Bali is now part of cultural zeitgeist, where tourists go to find themselves. But it is clearly clashing with local lifestyle and resources, and if nothing's done to make this rapid development sutainable, may soon pass its title to other new-Balis along the way.
British academic Dr Stroma Cole says 260 of Bali’s 400 rivers have run dry and Bali’s biggest natural reserve of water, Lake Buyan, is in deep trouble from shrinkage, sediment and the inflow of agricultural chemicals.
Water that once flowed from springs and into and out of rice paddies to feed the subak system is being sold to the drinking water companies for purification and sale in plastic bottles, or diverted to keep tourist activities such as rafting afloat.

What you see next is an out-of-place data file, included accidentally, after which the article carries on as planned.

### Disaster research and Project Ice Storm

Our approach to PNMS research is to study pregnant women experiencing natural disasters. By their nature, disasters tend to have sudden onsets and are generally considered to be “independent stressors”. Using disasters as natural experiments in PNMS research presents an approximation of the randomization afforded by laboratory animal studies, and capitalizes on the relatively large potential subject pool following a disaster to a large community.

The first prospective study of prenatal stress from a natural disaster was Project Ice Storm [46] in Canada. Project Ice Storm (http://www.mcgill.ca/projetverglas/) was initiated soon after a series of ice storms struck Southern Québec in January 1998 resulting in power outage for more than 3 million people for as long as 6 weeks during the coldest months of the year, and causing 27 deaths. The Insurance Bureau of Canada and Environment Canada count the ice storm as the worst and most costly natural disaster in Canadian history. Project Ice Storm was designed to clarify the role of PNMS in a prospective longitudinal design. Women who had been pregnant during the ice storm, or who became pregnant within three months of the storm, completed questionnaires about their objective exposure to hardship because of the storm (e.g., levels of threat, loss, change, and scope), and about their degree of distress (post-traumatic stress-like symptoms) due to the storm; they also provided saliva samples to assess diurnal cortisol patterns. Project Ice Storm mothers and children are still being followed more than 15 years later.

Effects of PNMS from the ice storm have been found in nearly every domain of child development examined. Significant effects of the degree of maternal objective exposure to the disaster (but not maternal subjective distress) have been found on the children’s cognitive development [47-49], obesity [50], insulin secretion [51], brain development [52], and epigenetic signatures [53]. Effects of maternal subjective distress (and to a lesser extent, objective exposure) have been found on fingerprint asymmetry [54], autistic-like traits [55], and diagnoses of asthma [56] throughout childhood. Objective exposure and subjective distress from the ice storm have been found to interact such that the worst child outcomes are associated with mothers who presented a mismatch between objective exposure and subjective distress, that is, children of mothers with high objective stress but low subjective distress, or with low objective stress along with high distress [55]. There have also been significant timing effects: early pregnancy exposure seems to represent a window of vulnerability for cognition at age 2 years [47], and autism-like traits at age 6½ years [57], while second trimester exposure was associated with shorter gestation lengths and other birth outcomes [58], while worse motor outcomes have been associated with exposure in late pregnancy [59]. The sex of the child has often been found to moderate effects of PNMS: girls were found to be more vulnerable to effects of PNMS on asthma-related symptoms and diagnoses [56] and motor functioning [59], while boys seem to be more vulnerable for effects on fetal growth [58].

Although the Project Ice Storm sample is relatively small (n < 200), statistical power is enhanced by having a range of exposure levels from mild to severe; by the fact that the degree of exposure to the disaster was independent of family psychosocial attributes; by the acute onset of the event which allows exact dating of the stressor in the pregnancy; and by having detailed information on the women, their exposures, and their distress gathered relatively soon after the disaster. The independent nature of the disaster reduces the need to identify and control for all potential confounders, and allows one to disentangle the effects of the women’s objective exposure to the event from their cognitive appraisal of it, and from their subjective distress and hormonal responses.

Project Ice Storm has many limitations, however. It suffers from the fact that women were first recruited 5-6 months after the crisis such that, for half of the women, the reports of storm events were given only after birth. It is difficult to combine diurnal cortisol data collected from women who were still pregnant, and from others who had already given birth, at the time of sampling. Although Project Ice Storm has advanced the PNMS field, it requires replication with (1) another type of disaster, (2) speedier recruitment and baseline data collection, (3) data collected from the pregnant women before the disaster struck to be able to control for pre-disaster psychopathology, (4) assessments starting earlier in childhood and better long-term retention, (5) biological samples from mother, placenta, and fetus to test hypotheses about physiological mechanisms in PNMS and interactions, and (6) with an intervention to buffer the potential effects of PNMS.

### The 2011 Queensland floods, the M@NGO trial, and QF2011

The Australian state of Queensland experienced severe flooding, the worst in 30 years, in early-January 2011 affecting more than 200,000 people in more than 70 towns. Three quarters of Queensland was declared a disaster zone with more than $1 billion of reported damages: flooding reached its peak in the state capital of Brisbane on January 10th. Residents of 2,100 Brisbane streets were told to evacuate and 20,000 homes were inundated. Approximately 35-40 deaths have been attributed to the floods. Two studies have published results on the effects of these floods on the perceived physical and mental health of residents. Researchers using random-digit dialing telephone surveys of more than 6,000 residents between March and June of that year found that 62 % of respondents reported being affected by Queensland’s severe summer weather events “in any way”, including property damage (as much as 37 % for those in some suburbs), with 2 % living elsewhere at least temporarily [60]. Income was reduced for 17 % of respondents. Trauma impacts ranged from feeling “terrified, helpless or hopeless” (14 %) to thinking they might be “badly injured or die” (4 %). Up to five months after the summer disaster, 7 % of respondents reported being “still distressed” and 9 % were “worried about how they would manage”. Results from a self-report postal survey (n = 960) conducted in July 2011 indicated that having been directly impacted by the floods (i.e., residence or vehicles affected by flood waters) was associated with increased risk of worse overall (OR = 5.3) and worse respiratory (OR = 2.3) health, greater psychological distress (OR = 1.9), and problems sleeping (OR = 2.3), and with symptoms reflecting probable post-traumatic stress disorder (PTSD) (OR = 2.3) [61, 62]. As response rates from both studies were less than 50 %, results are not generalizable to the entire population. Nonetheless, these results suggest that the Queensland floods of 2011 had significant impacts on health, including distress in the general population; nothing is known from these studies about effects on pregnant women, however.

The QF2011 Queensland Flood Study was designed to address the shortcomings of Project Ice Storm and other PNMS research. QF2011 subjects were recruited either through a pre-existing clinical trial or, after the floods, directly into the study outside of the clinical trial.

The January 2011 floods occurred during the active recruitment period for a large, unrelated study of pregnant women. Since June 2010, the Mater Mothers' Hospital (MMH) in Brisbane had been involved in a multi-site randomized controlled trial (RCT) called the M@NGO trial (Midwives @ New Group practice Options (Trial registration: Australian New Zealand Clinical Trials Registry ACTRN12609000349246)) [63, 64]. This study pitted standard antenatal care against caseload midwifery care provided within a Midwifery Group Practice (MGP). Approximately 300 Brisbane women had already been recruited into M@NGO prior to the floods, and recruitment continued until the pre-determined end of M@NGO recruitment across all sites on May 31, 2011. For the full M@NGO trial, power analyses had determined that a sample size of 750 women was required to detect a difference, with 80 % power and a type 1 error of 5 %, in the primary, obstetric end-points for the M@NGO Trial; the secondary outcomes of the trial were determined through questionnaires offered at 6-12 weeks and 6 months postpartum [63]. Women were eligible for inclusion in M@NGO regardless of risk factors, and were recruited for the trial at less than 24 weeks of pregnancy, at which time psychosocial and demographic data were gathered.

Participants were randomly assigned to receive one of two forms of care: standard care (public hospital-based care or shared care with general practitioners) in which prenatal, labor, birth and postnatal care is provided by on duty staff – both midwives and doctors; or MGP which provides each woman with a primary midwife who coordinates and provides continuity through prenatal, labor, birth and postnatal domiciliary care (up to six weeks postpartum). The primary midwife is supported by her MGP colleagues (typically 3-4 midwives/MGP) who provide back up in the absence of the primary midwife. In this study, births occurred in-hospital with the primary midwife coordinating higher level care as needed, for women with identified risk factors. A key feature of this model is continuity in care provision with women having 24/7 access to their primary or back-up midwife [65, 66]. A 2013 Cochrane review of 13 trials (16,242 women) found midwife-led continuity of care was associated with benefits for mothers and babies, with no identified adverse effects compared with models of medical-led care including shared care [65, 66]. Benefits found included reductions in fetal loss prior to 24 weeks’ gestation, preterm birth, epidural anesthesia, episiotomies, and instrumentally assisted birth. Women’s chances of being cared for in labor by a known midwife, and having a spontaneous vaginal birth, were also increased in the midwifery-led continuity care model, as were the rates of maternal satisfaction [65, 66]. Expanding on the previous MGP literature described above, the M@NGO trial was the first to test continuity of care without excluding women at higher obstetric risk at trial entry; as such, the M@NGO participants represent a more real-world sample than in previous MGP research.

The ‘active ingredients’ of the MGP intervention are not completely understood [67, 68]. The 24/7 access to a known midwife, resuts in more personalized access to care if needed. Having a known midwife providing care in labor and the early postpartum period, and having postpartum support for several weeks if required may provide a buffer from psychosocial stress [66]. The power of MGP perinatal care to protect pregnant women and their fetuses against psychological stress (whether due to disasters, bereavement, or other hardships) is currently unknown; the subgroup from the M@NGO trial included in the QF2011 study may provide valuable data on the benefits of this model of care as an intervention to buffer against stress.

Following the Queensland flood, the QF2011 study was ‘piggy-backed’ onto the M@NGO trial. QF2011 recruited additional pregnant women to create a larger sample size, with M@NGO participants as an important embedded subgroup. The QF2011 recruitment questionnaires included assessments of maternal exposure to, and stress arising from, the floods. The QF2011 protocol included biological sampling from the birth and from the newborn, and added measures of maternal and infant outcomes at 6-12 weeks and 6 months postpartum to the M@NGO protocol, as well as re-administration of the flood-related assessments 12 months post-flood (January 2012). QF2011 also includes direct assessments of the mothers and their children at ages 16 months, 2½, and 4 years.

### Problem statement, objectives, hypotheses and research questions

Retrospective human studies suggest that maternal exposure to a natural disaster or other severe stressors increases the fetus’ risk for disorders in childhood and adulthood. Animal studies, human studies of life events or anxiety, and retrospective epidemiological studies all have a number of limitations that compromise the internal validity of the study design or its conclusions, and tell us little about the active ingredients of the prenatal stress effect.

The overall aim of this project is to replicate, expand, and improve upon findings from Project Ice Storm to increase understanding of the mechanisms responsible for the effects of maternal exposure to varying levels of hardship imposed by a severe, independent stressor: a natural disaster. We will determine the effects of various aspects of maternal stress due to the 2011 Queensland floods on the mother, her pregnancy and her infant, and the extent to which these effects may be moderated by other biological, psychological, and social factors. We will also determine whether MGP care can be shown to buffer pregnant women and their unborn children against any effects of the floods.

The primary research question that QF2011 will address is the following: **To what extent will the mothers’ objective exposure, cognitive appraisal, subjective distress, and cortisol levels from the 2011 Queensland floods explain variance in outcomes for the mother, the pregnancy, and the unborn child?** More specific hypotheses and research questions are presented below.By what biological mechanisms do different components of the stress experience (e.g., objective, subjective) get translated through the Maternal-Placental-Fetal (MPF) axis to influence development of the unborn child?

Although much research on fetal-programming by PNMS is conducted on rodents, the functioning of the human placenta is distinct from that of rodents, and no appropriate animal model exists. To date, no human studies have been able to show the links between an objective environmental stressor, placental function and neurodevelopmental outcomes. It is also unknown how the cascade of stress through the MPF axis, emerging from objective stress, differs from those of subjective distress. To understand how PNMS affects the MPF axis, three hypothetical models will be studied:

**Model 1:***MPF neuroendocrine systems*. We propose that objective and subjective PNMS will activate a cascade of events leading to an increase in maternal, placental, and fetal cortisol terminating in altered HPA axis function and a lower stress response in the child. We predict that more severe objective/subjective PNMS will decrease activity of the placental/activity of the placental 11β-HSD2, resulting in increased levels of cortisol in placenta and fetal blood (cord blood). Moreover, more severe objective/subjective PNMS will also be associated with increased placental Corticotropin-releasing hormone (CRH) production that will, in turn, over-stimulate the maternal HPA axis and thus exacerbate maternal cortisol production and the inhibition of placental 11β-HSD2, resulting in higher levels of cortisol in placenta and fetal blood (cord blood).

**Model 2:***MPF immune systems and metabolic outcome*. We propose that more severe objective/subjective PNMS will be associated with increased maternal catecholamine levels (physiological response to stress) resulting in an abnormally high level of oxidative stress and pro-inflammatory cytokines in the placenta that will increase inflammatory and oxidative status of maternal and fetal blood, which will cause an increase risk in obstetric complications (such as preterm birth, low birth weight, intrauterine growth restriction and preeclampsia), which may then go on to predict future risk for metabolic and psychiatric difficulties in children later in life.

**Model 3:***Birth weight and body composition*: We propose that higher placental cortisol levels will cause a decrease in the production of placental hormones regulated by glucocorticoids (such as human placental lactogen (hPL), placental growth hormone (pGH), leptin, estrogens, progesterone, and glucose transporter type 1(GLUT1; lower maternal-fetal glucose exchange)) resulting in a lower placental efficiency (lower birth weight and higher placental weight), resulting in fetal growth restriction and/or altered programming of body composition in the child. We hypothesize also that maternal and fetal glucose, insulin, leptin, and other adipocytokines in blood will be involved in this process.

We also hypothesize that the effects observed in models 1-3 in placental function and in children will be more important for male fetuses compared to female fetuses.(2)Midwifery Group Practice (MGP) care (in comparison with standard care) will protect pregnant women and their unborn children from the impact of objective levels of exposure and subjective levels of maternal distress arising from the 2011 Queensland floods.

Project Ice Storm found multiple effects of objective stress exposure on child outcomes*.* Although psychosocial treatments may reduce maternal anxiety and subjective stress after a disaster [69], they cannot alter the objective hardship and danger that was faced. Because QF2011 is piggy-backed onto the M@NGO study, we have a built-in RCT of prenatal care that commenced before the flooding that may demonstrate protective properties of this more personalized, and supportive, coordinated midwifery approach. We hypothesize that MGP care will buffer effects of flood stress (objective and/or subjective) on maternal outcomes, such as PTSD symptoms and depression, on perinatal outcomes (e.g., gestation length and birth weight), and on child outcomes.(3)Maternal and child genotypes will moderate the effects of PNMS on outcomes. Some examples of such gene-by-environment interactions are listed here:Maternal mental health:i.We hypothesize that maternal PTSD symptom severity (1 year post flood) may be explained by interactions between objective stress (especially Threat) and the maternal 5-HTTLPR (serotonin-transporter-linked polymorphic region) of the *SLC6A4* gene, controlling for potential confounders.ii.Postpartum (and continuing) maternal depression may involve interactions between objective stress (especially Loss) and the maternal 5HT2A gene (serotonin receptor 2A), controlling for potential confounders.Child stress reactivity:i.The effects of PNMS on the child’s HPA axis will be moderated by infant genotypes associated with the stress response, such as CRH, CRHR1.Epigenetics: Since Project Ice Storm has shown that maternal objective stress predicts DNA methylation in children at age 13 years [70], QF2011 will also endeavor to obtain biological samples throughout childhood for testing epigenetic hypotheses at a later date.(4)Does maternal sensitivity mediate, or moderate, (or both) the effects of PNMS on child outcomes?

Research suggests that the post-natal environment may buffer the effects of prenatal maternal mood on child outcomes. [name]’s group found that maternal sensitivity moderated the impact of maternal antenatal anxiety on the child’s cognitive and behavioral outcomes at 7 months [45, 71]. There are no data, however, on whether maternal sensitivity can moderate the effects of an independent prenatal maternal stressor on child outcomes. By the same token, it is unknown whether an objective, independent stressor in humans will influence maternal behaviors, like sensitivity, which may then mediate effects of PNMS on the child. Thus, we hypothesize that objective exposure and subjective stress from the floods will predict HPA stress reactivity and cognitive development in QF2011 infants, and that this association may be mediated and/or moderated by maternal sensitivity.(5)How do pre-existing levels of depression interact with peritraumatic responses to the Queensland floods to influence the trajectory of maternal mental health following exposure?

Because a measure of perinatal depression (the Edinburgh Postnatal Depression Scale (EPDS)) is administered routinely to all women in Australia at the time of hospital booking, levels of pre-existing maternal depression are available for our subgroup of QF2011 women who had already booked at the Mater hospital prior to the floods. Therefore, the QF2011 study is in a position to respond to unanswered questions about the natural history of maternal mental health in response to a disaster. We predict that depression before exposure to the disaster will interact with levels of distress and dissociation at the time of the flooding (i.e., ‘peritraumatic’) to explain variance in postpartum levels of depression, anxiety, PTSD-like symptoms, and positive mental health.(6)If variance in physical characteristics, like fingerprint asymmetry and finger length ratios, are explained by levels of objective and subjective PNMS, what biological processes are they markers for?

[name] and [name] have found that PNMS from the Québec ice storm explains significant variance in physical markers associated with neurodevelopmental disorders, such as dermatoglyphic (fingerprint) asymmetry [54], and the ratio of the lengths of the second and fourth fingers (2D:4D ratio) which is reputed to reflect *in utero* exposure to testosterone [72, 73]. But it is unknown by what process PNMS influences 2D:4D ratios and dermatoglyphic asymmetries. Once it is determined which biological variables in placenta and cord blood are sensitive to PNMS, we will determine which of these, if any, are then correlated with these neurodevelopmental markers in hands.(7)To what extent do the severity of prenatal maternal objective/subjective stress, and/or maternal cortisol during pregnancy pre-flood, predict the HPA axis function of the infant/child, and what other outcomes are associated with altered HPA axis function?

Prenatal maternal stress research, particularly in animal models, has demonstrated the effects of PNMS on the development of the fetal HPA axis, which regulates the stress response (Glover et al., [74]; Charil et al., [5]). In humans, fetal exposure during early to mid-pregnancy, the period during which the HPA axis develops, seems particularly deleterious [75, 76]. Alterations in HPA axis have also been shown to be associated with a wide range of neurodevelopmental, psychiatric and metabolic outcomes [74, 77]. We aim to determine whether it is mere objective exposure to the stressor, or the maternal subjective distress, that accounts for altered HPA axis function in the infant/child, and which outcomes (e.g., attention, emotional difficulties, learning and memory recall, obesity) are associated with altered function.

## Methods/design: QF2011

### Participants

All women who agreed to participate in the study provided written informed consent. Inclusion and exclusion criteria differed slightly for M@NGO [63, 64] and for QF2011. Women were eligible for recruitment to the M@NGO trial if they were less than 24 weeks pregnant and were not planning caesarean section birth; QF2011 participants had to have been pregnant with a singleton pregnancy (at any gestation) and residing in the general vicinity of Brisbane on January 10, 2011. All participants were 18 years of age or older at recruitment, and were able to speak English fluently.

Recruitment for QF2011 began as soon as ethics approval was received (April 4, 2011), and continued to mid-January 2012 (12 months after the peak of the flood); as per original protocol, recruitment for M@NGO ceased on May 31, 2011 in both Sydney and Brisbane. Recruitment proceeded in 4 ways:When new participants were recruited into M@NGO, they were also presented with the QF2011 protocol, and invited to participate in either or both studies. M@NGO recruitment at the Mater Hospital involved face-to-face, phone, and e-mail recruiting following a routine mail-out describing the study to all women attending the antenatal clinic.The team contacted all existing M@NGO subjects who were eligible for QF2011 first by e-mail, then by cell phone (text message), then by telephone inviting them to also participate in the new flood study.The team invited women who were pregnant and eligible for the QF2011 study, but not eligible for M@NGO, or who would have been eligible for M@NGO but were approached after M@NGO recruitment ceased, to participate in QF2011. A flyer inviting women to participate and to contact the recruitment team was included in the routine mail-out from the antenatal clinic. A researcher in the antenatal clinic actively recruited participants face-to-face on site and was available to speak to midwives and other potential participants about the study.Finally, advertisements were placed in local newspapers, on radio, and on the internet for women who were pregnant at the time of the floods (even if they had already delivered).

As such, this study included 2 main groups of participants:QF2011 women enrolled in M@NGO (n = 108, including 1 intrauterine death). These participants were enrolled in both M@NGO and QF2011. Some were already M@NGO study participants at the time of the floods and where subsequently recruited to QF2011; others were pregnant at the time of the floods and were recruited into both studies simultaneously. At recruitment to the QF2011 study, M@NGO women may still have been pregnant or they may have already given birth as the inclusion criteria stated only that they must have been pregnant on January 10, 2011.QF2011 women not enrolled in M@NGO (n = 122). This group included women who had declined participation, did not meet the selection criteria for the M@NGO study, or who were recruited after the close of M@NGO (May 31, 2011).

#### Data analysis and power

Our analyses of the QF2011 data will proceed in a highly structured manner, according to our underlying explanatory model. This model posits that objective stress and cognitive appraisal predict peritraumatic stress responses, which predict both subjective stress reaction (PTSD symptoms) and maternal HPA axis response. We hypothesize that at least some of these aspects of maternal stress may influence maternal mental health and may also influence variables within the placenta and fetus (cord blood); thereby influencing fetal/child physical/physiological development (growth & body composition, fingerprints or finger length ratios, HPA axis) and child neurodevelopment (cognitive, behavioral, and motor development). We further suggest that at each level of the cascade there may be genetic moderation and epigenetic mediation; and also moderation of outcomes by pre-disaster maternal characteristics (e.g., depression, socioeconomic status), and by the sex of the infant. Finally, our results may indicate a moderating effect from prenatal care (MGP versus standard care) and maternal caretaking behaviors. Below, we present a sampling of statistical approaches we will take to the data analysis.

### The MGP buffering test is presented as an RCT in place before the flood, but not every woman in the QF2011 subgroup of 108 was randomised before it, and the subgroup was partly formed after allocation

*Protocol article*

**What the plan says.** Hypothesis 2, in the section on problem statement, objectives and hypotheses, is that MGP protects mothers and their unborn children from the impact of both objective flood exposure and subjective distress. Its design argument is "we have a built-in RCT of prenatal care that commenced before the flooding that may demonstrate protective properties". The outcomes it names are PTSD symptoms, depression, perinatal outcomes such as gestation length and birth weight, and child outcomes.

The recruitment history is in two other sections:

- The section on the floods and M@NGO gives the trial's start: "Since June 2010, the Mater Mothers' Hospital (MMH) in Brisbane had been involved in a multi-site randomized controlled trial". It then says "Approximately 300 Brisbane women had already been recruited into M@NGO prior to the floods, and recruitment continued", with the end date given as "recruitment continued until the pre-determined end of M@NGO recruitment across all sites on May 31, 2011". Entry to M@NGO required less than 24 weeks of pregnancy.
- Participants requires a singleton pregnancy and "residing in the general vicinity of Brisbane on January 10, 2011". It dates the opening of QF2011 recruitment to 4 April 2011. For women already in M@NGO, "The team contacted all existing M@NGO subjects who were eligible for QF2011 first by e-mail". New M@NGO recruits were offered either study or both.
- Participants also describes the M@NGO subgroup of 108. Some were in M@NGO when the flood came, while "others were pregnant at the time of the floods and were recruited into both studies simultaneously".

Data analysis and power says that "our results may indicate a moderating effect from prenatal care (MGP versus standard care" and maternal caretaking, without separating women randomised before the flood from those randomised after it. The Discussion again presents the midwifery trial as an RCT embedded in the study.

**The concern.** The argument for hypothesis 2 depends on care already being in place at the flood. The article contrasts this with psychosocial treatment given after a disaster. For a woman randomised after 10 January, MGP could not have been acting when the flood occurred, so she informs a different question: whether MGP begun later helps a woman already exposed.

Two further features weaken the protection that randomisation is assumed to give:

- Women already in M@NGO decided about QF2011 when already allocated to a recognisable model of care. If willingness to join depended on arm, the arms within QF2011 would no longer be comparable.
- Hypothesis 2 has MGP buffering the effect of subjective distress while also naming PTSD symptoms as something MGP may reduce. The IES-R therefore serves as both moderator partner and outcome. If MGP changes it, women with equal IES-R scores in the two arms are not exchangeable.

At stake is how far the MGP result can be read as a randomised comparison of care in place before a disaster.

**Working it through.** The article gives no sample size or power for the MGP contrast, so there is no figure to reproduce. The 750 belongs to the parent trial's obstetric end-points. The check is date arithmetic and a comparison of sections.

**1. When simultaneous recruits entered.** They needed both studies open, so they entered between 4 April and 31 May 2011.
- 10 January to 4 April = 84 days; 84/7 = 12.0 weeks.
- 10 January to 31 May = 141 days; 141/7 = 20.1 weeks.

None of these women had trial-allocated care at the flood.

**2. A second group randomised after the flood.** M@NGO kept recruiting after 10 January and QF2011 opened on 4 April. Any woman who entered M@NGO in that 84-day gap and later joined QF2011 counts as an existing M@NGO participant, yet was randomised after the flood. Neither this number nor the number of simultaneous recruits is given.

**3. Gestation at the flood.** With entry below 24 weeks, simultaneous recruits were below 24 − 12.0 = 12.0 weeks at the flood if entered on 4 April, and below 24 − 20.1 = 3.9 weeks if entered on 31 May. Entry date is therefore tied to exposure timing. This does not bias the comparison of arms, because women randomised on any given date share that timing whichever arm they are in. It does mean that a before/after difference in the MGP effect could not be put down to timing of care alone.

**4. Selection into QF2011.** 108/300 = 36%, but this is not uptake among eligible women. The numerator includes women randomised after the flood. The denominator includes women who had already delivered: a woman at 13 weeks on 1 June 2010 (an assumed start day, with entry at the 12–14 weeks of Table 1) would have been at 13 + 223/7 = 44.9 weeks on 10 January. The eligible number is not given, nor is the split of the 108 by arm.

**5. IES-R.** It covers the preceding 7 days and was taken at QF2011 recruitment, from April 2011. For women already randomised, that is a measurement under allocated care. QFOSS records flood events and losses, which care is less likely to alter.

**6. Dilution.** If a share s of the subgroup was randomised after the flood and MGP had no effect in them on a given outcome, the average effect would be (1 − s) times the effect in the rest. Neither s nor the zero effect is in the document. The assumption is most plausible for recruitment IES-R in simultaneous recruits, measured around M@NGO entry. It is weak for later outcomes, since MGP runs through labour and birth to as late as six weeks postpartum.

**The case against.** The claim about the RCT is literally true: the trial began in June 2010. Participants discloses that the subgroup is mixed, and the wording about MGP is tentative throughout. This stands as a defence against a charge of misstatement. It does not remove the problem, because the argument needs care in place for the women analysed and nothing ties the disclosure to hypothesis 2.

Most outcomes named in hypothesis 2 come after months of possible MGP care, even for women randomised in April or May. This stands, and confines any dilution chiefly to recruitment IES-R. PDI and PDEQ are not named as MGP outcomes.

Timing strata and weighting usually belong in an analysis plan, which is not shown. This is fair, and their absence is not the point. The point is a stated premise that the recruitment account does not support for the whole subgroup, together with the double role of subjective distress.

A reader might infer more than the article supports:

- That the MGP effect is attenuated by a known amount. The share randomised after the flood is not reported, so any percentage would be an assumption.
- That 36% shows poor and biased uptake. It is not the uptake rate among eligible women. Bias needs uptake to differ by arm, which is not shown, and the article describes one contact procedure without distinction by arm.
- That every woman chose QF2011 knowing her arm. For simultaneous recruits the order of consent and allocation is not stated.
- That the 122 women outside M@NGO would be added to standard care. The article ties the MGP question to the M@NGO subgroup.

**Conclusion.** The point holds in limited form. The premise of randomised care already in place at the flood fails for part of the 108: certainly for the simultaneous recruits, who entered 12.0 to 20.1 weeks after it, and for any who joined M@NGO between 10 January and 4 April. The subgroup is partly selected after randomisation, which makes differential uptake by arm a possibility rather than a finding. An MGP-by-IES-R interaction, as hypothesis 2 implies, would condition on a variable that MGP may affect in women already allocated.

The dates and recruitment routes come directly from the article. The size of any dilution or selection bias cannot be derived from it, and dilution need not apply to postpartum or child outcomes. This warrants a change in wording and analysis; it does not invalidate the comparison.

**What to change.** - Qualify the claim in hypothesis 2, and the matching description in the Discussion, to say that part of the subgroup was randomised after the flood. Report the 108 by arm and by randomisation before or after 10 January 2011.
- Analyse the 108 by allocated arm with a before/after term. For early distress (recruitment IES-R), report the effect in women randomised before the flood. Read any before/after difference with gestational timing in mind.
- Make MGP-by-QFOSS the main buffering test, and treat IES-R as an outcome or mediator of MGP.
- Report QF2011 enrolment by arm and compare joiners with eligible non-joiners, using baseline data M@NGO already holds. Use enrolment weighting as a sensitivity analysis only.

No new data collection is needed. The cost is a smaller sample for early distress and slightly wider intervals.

Tourism to Bali keeps growing at about 10 to 12 per cent per year, and not just from Australia. Internal visits from Indonesians are growing fast, as are arrivals from China and other Asian countries. The island is tipped to attract 3.1 million tourists this year.
The permanent population is also growing as immigrants from poorer parts of Indonesia flock to the island to take part in the tourism gold rush. But across the spectrum, people are saying that growth driven purely by demand is no longer sustainable.
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